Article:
SOFIA (Reuters) -- Bulgaria is closing its probe into a Cold War killing, the murder of dissident Georgi Markov in London, but an investigator said no evidence existed to back up the theory that he was stabbed with a poison-tipped umbrella.
Under Bulgarian law, the 30-year statute of limitations on the case expires on September 11, the anniversary of Markov's death, but Sofia will continue to work with British police on their investigation into the case.
Markov, a writer, journalist, and opponent of Bulgaria's former communist regime, died on September 11, 1978, after a stranger shot a ricin-laced pellet into his leg on London's Waterloo Bridge.
Luchezar Penev, head of Bulgaria's Serious Crimes Investigation unit, told Reuters that the popular story that an umbrella was used to inject the poison had not been confirmed.
"The famous umbrella is for someone who is writing a book...there is no evidence for such a thing," he said.
"The pellet's size was several times smaller to contain the necessary quantity of ricin, if we accept it's ricin, needed to kill a man," he added but declined to give any other details.
According to accounts of the incident, Markov, who defected to the West in 1969, was waiting for a bus when he felt a sharp sting in his thigh. A stranger fumbled behind him with an umbrella he had dropped and mumbled "sorry" before walking away.
Markov died four days later of what is believed to be ricin poisoning, for which there is no antidote.
British police are still eager to solve the murder.
Bulgaria's closure of the case coincides with the release of communist-era secret police files by the Bulgarian daily "Dnevnik" on September 8 that identified Markov's suspected assassin as an agent code-named "Piccadilly."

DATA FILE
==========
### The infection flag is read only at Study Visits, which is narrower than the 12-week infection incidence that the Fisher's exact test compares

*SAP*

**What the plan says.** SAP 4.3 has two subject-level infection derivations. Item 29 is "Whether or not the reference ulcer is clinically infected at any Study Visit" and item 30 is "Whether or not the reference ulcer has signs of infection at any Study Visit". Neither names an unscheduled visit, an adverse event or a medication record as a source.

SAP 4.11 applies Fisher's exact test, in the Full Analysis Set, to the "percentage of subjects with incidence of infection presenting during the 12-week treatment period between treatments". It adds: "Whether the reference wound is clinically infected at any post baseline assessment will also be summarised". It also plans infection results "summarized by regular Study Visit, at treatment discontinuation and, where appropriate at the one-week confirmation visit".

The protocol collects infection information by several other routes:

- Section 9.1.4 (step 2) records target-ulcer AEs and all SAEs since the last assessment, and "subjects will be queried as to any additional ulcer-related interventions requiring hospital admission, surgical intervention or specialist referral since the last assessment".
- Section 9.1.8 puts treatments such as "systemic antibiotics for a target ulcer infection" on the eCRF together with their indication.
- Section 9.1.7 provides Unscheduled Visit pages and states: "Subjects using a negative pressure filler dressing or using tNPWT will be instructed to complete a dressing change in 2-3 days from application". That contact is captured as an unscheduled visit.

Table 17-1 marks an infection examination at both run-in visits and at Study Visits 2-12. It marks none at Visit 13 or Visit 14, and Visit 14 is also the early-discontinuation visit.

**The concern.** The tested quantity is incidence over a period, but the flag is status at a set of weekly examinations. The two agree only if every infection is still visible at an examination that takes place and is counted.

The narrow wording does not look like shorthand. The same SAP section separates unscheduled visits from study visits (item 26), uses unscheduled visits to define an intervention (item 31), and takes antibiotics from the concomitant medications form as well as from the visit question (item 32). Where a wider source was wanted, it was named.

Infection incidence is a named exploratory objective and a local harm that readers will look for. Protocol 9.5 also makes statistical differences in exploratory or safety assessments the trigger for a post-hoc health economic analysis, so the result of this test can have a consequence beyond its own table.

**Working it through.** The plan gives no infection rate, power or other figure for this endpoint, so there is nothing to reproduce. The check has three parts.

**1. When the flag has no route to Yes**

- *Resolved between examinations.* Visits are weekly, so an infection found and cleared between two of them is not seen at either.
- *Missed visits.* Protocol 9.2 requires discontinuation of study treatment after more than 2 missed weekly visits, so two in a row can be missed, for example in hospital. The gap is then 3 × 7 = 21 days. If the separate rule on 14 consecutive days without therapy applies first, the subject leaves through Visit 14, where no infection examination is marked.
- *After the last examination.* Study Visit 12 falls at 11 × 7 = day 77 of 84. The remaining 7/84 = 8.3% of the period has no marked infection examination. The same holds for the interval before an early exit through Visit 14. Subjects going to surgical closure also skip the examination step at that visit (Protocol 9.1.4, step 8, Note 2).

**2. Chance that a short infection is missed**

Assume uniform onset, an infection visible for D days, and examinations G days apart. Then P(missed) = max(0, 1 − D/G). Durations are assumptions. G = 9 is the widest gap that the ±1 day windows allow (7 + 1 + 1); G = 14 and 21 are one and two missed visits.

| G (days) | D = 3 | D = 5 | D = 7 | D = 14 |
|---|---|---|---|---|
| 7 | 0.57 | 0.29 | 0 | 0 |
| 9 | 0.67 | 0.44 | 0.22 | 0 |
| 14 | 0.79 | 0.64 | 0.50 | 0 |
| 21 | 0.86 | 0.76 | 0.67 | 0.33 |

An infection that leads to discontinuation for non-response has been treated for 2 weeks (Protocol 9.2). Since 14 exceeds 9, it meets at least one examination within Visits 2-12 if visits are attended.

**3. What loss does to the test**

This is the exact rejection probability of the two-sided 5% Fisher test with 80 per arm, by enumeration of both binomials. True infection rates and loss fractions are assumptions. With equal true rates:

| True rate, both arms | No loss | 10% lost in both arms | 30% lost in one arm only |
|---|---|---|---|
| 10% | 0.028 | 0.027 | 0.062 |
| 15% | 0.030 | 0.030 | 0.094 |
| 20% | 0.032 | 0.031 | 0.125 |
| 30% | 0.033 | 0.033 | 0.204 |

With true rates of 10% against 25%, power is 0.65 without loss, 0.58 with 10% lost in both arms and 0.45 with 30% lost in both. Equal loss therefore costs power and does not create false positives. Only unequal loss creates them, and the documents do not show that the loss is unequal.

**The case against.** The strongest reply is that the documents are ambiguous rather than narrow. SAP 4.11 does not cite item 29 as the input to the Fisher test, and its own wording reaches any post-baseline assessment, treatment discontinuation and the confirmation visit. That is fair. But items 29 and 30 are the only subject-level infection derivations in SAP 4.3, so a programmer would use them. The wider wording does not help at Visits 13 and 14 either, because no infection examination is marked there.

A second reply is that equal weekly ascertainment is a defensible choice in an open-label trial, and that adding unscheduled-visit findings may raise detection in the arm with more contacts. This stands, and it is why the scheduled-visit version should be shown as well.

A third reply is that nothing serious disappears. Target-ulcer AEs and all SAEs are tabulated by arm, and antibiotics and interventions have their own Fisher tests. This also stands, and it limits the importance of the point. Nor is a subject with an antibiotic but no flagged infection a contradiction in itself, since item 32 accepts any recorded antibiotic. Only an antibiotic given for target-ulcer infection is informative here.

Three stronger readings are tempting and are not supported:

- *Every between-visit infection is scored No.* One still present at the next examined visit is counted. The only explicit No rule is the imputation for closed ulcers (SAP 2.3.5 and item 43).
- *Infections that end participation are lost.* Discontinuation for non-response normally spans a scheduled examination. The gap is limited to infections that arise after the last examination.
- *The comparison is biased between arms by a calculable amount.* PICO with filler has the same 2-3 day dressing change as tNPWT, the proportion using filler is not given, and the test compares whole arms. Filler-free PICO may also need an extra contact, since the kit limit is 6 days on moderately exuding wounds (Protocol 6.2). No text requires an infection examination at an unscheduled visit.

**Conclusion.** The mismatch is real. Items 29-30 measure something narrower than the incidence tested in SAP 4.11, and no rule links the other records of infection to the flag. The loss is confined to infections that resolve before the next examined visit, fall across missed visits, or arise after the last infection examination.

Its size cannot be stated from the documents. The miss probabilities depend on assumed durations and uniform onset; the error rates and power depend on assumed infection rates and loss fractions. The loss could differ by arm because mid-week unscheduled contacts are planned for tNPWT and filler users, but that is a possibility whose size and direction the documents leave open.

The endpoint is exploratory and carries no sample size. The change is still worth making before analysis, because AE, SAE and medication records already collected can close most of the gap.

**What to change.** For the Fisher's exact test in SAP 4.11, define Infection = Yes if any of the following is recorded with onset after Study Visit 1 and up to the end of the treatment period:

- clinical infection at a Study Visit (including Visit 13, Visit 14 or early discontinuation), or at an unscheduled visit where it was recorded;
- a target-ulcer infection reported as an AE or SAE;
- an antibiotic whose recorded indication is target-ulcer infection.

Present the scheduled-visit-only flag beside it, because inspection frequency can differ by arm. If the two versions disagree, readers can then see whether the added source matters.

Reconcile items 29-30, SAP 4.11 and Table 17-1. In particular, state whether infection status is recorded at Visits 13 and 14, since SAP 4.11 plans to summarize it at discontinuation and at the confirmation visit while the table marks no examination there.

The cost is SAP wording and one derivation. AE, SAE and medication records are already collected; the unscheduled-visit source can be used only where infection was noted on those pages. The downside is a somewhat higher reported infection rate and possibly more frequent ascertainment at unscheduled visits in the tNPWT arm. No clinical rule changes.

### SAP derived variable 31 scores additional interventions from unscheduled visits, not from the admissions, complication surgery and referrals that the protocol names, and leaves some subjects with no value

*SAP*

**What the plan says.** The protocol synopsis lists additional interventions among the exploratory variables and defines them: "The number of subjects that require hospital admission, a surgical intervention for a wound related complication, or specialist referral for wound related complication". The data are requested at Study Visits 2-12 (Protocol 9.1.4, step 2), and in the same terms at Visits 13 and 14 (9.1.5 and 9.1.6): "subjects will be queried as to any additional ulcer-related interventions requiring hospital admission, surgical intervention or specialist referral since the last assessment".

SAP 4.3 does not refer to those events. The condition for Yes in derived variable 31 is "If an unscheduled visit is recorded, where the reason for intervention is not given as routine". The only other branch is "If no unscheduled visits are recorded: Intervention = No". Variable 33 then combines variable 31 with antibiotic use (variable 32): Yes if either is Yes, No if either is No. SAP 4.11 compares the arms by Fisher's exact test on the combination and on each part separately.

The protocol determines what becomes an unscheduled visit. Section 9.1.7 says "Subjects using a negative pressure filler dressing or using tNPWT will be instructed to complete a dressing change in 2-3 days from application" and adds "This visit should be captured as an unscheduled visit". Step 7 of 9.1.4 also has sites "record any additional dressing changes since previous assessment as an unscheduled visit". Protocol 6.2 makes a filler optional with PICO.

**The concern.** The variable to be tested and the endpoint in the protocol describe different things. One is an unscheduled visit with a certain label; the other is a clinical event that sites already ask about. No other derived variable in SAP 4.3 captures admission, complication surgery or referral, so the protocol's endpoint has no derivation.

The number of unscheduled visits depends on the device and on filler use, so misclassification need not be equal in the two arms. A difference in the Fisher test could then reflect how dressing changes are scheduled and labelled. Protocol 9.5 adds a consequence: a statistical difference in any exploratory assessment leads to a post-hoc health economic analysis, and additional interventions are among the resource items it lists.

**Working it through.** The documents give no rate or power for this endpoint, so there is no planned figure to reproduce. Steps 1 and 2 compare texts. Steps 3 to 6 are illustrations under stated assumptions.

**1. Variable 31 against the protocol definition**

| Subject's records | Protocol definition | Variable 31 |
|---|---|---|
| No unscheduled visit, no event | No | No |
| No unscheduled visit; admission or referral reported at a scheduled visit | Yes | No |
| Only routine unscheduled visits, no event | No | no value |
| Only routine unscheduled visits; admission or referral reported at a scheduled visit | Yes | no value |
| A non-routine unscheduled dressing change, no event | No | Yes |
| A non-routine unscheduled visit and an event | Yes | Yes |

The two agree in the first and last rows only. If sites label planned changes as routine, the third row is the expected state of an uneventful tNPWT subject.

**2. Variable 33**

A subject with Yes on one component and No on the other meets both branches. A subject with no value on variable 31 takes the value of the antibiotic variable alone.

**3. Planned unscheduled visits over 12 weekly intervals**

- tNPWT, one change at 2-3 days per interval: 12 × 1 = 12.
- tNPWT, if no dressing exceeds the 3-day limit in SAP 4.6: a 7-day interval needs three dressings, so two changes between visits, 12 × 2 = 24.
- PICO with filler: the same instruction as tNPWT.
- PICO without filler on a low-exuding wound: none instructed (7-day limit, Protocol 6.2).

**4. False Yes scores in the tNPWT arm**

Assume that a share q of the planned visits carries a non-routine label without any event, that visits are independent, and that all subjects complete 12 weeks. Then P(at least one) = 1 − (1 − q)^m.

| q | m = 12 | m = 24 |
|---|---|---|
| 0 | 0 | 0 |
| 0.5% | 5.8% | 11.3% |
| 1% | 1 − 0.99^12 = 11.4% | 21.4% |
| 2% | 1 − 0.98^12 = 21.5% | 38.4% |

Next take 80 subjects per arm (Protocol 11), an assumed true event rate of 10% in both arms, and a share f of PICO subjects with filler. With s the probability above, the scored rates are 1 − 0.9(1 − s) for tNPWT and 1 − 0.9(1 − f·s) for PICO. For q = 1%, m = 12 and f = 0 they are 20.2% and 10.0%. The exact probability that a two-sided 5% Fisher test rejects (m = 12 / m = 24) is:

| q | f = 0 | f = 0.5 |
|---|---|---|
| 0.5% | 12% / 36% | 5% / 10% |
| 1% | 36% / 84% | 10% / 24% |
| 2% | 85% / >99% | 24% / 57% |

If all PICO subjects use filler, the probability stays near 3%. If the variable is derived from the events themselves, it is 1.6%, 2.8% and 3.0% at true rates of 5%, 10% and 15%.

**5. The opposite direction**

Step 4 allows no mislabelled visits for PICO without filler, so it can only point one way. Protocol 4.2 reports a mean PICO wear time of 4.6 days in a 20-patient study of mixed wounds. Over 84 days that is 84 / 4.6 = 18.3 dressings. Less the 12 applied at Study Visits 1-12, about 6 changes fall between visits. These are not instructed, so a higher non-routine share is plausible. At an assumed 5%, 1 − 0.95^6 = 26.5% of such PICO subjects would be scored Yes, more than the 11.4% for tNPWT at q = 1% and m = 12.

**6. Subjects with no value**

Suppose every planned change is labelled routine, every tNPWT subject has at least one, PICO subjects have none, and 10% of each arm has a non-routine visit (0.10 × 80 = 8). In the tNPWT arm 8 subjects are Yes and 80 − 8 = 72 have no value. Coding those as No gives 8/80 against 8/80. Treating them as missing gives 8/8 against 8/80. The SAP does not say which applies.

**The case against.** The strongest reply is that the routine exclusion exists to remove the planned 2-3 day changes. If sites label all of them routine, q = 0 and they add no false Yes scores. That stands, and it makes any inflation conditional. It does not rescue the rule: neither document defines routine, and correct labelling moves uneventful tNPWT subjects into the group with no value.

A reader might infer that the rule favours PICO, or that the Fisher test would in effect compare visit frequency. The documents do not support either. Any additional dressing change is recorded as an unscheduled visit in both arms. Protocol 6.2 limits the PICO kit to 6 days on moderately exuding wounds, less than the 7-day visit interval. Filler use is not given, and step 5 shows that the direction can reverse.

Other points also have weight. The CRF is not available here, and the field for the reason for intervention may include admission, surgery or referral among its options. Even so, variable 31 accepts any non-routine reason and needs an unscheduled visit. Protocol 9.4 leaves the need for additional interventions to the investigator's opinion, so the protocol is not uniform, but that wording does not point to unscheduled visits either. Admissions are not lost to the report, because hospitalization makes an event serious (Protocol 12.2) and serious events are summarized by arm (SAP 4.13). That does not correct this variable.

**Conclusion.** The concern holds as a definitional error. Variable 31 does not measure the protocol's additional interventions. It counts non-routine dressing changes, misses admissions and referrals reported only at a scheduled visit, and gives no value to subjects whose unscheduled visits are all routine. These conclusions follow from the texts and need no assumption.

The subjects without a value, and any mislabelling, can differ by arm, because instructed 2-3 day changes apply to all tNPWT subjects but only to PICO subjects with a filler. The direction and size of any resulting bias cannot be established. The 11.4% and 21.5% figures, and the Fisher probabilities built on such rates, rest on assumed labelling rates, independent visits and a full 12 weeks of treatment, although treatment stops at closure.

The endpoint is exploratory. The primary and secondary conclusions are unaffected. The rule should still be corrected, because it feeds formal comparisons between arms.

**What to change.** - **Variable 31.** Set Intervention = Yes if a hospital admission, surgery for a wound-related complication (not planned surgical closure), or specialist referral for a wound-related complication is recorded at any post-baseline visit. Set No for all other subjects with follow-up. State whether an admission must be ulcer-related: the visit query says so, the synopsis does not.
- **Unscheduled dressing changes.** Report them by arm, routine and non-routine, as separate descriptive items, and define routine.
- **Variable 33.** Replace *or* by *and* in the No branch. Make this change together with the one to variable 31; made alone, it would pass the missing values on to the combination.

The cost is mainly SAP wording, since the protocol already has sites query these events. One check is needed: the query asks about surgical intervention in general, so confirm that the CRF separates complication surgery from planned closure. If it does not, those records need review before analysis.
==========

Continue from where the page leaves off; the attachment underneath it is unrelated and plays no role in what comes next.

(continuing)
The files show how the agent underwent "special training" from Bulgaria's notorious secret police, Darzhavna Sigurnost, and received two medals, several free holidays, and $30,000 after Markov's death, "Dnevnik" reported.
The files, which "Dnevnik" said were incomplete, unveiled that Markov's case was discussed with the KGB in Moscow.
In the archives, Dnevnik said it had also found a secret agreement between Sofia and Moscow signed in 1972, under which the KGB was due to provide fast-acting poisons and devices for their delivery to Bulgarian intelligence.
"Dnevnik" journalist Hristo Hristov obtained the files after winning a court battle with the intelligence services, which had blocked his access to the archives. He said it was not clear whether Bulgaria had provided the files to British police.
Bulgaria has been among the last former Soviet bloc countries to deal with its painful past and in late 2006 passed a law to open the files of the much feared Darzhavna Sigurnost.